The opinion of the court was delivered by: REED, JR.
LOWELL A. REED, JR., UNITED STATES DISTRICT JUDGE
Before the court in this breach of contract action is the motion of the defendant Lenox, Inc. for summary judgment. Because I find that there are no genuine issues of material fact, summary judgment is appropriate. Fed. R. Civ. P. 56(c). See Anderson v. Liberty Lobby, 477 U.S. 242, 91 L. Ed. 2d 202, 106 S. Ct. 2505 (1986); Celotex v. Catrett, 477 U.S. 317, 91 L. Ed. 2d 265, 106 S. Ct. 2548 (1986). For the reasons set forth below, I will grant the motion of the defendant and enter summary judgment in its favor.
The facts, as stipulated to by the parties, are as follows: Personal Touch developed plans to market a commemorative plate, to be known as the "Philadelphia Plate," and commissioned Joseph W. McDermott to produce a drawing, selecting a motif incorporating several popular historical images, for the plate. Neither McDermott nor Personal Touch copyrighted McDermott's drawing. In late 1986, Personal Touch approached Lenox Awards, a division of Lenox which manufactures advertising specialty items and corporate business gifts, to discuss having Lenox manufacture the Philadelphia Plate. Lenox agreed to manufacture the Philadelphia Plate, a process that would involve imprinting McDermott's drawing on a Lenox plate, and, in February 1987, Personal Touch subsequently placed a purchase order with Lenox at the agreed price of $ 35.00 per plate. Personal Touch prepared a marketing campaign for the Philadelphia Plate.
On or about August 1, 1987, Lenox, without notifying Personal Touch, began publication and distribution of a brochure which included a photograph of a prototype of the Philadelphia Plate, imprinted in gold, for $ 20.00 per plate. The brochure was designed to showcase the ability of Lenox to imprint artwork on crystal and china. A total of 10,000 copies of the brochure were printed, of which 9,200 were distributed.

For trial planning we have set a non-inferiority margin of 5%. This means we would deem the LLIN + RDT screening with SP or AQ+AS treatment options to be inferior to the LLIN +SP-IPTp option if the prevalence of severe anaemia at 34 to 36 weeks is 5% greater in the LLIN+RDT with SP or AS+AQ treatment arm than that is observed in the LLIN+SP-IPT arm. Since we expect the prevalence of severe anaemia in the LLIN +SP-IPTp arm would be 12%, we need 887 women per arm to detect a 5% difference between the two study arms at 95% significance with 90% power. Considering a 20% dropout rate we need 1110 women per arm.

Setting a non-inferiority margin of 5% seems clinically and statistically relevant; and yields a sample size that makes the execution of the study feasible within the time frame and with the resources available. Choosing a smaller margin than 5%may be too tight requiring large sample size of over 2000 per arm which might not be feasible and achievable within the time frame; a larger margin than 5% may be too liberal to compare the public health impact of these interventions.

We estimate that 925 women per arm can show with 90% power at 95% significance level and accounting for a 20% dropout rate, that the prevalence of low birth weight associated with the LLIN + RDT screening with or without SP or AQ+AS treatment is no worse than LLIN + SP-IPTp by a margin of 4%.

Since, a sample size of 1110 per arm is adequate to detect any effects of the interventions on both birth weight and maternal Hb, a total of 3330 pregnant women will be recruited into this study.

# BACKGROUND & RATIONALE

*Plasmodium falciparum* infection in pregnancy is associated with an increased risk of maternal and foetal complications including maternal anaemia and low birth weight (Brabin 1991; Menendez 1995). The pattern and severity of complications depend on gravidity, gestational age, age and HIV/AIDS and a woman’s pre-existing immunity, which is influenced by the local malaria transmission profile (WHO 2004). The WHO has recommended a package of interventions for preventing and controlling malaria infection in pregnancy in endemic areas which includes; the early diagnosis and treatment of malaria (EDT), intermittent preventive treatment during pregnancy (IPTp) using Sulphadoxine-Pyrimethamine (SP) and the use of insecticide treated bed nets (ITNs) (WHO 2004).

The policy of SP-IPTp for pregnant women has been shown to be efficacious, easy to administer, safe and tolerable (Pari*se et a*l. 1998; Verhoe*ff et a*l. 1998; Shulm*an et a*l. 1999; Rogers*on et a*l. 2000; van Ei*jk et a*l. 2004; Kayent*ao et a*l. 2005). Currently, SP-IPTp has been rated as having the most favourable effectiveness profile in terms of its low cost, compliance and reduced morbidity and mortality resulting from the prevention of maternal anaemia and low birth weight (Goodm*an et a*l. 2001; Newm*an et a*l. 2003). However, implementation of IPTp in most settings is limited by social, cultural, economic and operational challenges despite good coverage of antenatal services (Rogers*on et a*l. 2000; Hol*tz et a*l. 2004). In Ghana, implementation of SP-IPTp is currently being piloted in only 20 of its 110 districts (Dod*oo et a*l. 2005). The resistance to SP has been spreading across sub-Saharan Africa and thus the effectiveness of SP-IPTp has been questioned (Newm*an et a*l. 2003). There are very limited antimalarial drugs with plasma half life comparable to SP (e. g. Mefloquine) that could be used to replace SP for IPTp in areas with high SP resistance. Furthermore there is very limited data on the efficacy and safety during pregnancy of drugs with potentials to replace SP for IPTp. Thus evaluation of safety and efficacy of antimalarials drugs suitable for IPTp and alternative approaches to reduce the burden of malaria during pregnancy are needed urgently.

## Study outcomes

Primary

On August 11, 1987, Personal Touch saw the Lenox brochure while visiting the Lenox offices. From and after that date, Personal Touch abandoned any efforts to market the Philadelphia Plate. The following day, Personal Touch sent a letter to Lenox cancelling their order for the Philadelphia Plates and requesting Lenox to cease distribution of its brochure pending legal action. Lenox declined to stop distribution of the brochure, but agreed to refer any inquiries concerning the Philadelphia Plate to Personal Touch and to eliminate the Plate from the next edition of its catalog. Personal Touch rejected defendant's offer and instituted this action.
Under the Federal Rules of Civil Procedure, summary judgment may be granted when "there is no genuine issue as to any material fact and the moving party is entitled to judgment as a matter of law." Fed. R. Civ. P. 56(c). For a dispute to be "genuine," the evidence must be such that a reasonable jury could return a verdict for the non-moving party. Anderson v. Liberty Lobby, Inc., 477 U.S. 242, 248, 91 L. Ed. 2d 202, 106 S. Ct. 2505 (1986). To establish a genuine issue of material fact, the non-moving party must introduce evidence beyond the mere pleadings to create an issue of material fact on "an element essential to that party's case, and on which that party will bear the burden of proof at trial." Celotex v. Catrett, 477 U.S. 317, 322, 91 L. Ed. 2d 265, 106 S. Ct. 2548 (1986). The evidence presented must be considered in a light most favorable to the non-moving party and that party must receive the benefit of all reasonable inferences arising from that evidence. Gans v. Mundy, 762 F.2d 338, 341 (3d Cir.), cert. denied, 474 U.S. 1010, 88 L. Ed. 2d 467, 106 S. Ct. 537 (1985).
Although defendant's motion for summary judgment addresses all six counts of the amended complaint, plaintiff, in its reply to the motion, notified the court that it will not pursue four of the six counts initially asserted in its amended complaint. Accordingly, I will only address Counts III (Breach of Contract) and VI (Breach of Trust) of the amended complaint.
Personal Touch essentially alleges that Lenox breached an implied right to confidentiality and to exclusivity by offering the Philadelphia Plate to competitors for a reduced rate. As a result, plaintiff claims that its credibility with potential customers was injured. Because the breach of trust claim is also based on a right to confidentiality, I will discuss the two claims together.
Although Personal Touch admits that the contract itself does not expressly provide for confidentiality or exclusivity, it offers two reasons for this court to find that such a duty exists under the terms of the contract. First, it contends that a right to confidentiality and exclusivity must be implied based upon common trade usage, and second, that such a duty must be implied based ...